GIFs as metaphors

Faulkner

Back in the noughties I used to maintain a Blogger diary and updated it twice a week. What struck me reading it back (now safely offline) is not so much the pretentiousness or negativity, but the extraordinary length I went to describe ordinary things.

Like all early bloggers I had no visual content to illuminate my words and unlike the multi-dimensional apps we broadcast from today, Little Earthquakes was my exclusive space on the internet. During the beta years, there were no status updates, memes or tweets to keep you entertained throughout the working day.

On reading my old diaries, it’s probably a good thing Twitter and Facebook didn’t exist. As while I’ll love dreamy quotes and literary feels until I die, I was a dreadful twentysomething.

Most people’s diaries are excruciating, but there is an unnerving sense I could have done anything and blew it through inertia and self-sabotage. I was a little God in my small way.

Blogger

Nobody uses Blogger anymore but on re-reading my noughties blog I am surprised at the length and indeed the frequency of my updates. The paragraphs were longer, denser and wonderfully inconsiderate of modern formats that prefer reactionary images and videos.

Essentially I was a frontier blogger repeating what had gone on in the analogue era. And by writing in traditional English (words, sentences and paragraphs) my diaries will probably seem incredibly dated to future generations.

**

Visual means of communicating are already taking precedence with journalism reduced to using pre-existing and irrelevant Gifs as metaphors. Like why compose a 600 word blog when you can upload a 6 second Vine instead? The English language has always been in a state of constant flux and smartphone apps are revolutionising how kids communicate with one another.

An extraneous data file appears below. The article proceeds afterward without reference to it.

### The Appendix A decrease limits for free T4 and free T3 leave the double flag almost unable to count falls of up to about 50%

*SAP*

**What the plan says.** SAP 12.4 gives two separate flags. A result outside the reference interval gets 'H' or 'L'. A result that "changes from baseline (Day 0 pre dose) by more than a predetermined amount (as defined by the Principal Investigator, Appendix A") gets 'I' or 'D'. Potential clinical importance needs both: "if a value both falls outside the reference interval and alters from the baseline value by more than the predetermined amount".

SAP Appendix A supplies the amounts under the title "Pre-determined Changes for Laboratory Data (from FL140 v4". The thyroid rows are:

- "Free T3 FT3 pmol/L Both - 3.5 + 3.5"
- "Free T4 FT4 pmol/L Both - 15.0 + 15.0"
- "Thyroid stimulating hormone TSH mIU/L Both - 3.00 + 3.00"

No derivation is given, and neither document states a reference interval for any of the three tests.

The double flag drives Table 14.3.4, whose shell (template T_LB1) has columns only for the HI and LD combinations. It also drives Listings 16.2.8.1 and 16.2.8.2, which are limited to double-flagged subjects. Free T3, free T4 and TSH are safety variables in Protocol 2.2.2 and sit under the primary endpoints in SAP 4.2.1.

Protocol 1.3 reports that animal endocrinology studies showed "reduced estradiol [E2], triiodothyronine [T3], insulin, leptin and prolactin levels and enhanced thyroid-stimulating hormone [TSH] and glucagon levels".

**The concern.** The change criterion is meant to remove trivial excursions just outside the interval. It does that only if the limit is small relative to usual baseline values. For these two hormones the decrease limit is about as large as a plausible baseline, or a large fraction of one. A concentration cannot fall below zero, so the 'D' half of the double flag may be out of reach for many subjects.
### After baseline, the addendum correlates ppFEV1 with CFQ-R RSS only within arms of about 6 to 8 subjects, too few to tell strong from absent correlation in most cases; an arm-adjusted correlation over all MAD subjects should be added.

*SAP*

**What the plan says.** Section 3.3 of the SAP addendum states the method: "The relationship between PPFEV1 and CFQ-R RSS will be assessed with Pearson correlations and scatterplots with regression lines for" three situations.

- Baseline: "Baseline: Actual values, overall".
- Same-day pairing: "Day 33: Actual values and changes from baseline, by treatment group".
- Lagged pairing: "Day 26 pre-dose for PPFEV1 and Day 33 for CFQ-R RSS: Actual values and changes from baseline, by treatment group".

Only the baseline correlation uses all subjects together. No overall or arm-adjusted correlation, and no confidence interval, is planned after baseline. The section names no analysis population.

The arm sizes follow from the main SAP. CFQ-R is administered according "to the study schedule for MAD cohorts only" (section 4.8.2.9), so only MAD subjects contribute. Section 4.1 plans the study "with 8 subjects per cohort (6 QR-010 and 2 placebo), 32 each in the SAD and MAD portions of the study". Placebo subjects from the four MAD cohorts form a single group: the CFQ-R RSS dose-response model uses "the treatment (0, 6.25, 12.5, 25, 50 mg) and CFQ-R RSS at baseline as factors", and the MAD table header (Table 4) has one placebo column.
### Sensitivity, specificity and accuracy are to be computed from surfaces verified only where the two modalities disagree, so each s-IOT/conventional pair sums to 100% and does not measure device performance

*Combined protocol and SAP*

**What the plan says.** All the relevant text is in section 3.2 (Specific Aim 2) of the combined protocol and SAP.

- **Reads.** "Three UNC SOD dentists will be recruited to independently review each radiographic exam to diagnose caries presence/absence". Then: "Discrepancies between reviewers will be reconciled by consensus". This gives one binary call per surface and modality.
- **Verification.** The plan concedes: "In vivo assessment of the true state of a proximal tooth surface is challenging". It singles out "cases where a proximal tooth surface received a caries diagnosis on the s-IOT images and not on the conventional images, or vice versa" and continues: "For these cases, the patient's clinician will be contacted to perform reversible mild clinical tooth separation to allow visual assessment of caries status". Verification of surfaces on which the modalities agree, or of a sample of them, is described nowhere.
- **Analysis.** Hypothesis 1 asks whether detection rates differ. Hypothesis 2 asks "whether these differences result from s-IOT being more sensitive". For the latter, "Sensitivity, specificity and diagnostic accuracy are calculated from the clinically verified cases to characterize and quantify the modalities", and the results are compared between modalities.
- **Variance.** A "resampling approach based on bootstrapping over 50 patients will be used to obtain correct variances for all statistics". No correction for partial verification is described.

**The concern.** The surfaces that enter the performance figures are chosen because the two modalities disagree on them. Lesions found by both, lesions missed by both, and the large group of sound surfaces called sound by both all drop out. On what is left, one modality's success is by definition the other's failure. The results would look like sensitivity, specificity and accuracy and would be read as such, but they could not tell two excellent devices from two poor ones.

Funeral Selfie

Last year’s Selfies at Funerals website was superbly funny and became an Internet obsession for about a week. It was almost like the cartoon participants of Selfies at Funerals were an anthropological case study from another planet, but Generation Z are going to write the future and it doesn’t have to include words. As the seemingly trivial ‘selfie’ has an emotional resonance amongst teens that even people in their early thirties don’t understand.

Selfies are insanely silly for the most part – a warm, funny and entertaining way to share our feelings and communicate with one another. Witnessing the birth of a visual language is a fascinating experience. Smartphones have created something innately human and more importantly new. This has never happened before and our selfie obsessed culture is like a web born toddler taking its first steps.

IMG-20140315-WA0004

Visual storytelling is what moves people now and even Twitter’s famous 140 character limit is being invaded by images. Historically pictures have always been easier and quicker for people to understand. They get the message across more vividly.

With smartphones replacing words with photos I am already looking out of date. Indeed it is safe to say that anyone over thirty is now irrelevant. Even those who willingly embrace Snapchat and Vine while composing Emoji poetry are culturally obsolete  Emoji symbol

Emoji

Emoji is a visual alphabet from Japan that originated in 1999 because the Japanese language is not suited to short hand messaging. These “picture characters” are commonly misunderstood for emoticons, which is a portmanteau for emotions + icons we use to supplement our text messages and badly written emails (-:

A subtle difference, but a profound one as Emoji symbols are replacing words altogether. That’s not to say the sentiments or ideas expressed in this way are any less meaningful than writing formally.

Digital problems require new solutions and visual short cuts are inevitable if we spend all our time on smartphones. It’s an economy of scale. Only I’m unlikely to compose my thoughts using Emoji when as a digital immigrant I’ve been brought up to use words, sentences and paragraphs.

Elephant in the Room

Although despite not taking any selfies or writing in symbols you have to adapt to survive. Language has always evolved and mutated over time. Fitzgerald did not write like Shakespeare and Snapchat teenagers are unlikely to publish their diaries with no pictures.

The speed of change is relentless and my noughties blog has dated like an rotary dial telephone in an Apple Store. And you know what? It isn’t even that old. But history is accelerating faster than ever before. Less than a decade can pass and your twenties read like something from a period drama.